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Why There's a Lot More 'Juice' in the Yuan Trade

Dusko Jovic | E+ | Getty Images

Even as China gets serious in fending off speculative inflows that could cause the yuan to jump and destabilize the economy, analysts tell CNBC the measures taken by Beijing will do little to derail a strengthening Chinese currency.

Strength in the yuan has taken markets by surprise in recent times, appreciating at a rapid pace of around 1.5 percent against the U.S. dollar since mid-February. On Thursday it hit a record high of 6.1336 per dollar in morning Asian trade after the People's Bank of China (PBOC) fixed the yuan mid-point at the highest level since the 2005 revaluation.

(Read More: Yuan Surge Shows China Isn't Worried About Economy)

The central bank indicated on Wednesday that it was ready to take steps to control the wave of capital inflows that threaten to destabilize exports as the yuan appreciates rapidly days after the foreign exchange regulator came up with new rules to crack down on inflows disguised as trade payments.

On Thursday, Reuters reported that the central bank was on course to inject 84 billion yuan ($13.6 billion)) into the market for this week.

But analysts told CNBC that the yuan upward momentum is intact and the authorities may not do anything drastic to stem that.

"There is still a lot of juice in this trade," said Stuart Oakley, managing director of Asian currency trading at investment bank Nomura. "To be short dollars and long yuan is the real trade and it seems to have by-passed the market completely," he added.

The recent steep appreciation in the yuan is a "monumental move by Chinese standards" according to Oakley.

(Read More: China's Big Dilemma — Currency Reform)

While the yuan is still a managed currency the Chinese have hinted in recent months that they could allow market forces to play a greater role in its movement. At present the dollar/yuan exchange rate may rise or fall one percent from the mid-point set each day.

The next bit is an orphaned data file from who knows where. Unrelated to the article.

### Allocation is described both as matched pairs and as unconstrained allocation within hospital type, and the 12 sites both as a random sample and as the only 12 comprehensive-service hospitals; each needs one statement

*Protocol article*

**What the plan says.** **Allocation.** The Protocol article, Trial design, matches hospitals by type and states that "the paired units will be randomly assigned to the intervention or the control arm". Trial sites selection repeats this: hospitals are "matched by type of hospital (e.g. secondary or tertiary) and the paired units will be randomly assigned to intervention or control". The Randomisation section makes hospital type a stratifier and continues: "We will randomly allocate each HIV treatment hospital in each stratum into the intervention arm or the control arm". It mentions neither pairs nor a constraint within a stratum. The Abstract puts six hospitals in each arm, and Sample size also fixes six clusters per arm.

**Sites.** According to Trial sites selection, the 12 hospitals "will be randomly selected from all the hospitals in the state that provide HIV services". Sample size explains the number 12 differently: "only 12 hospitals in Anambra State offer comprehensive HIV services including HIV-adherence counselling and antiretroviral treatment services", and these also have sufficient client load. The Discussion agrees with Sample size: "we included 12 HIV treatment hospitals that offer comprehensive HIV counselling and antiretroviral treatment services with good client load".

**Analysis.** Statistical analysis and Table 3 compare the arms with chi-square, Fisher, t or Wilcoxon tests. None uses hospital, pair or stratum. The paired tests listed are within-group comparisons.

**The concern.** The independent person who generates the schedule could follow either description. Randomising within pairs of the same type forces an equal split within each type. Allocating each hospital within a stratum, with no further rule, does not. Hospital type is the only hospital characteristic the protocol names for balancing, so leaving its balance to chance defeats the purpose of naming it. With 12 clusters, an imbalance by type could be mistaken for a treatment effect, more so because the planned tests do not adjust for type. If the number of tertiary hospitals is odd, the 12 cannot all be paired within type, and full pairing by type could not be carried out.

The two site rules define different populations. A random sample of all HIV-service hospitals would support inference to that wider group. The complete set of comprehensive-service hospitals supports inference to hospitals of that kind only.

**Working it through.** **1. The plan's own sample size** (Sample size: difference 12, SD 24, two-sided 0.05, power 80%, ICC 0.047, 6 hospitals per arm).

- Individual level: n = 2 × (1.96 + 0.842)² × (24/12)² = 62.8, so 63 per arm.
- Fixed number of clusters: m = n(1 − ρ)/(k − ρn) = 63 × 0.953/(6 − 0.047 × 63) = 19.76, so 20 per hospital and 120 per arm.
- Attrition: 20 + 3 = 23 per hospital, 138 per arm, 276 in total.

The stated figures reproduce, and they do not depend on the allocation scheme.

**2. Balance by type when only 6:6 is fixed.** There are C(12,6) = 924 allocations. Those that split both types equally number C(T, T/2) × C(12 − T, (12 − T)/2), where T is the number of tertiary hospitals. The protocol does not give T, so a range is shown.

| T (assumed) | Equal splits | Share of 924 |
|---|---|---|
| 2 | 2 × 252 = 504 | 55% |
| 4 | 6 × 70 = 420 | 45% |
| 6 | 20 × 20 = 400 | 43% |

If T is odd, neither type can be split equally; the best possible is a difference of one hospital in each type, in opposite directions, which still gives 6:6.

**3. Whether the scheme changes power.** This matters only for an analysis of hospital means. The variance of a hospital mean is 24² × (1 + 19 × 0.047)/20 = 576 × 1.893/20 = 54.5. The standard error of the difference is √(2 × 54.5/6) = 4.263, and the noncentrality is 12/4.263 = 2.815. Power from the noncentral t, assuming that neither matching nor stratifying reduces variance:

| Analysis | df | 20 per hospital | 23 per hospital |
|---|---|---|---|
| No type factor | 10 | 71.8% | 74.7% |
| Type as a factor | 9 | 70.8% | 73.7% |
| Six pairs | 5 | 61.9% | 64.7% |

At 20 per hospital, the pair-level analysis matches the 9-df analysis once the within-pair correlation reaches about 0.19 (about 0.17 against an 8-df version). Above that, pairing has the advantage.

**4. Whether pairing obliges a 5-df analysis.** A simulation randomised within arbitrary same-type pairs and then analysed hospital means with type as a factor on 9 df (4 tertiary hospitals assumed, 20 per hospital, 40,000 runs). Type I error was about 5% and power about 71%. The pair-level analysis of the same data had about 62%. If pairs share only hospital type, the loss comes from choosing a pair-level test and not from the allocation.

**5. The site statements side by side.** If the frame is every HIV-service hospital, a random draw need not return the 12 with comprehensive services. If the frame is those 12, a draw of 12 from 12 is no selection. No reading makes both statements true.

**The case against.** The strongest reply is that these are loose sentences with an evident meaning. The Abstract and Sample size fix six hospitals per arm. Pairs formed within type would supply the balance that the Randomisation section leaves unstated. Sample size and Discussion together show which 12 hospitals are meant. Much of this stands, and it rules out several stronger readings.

Nomura's Oakley is confident that the rapid appreciation in the yen is a sign that China is close to taking steps to open up its currency in the near future. He forecasts full liberalization to take place over the next five years.

"It is clear to us this move [higher] is a precursor to them widening their trading band and moving along the path to currency liberalization. Everyone is so obsessed with what is happening in Japan and the hunt for yield that the real trade has been missed," he added. The yuan trading band was last widened a year ago.

(Read More: Will the Fall in New Factory Orders Trigger China Action?)

Chinese leaders are due to meet with U.S. Treasury Secretary Jack Lew and Secretary of State John Kerry in Washington in July, by which time Oakley expects the Chinese leadership to want to come armed with some positive news on how China is taking steps towards full liberalization of its currency.

China's tight controls on its national currency have long been an issue of contention between the world's two largest economies. The U.S. has in the past accused China of deliberately keeping its currency weak to make its exports more attractive, and putting U.S. exporters at a disadvantage.

"We think the strong point of the yuan is going to occur during the week of strategic economic dialogue...in the second week of July. They will want to show up in Washington and say we are moving towards currency liberalization and guess what we have just widened our currency band. I think the widening band will be doubled," added Oakley.

According to Stephen Schwartz, Asia chief economist at Spanish bank BBVA, Chinese authorities have displayed the willingness to allow market forces to determine the yuan's value.

"They have tightened some regulation to prevent shorting of the currency and are clamping down on these illegal hot money inflows. But it is interesting that they are not intervening to manage the exchange rate to keep it from appreciating faster...I think one could read a positive view of this that they are allowing market forces to determine the exchange rate," he added.

(Read More: Yoshikami: What's Wrong with China Equities?)

— By CNBC.Com's Katie Holliday; follow her on Twitter @HollidayKatie

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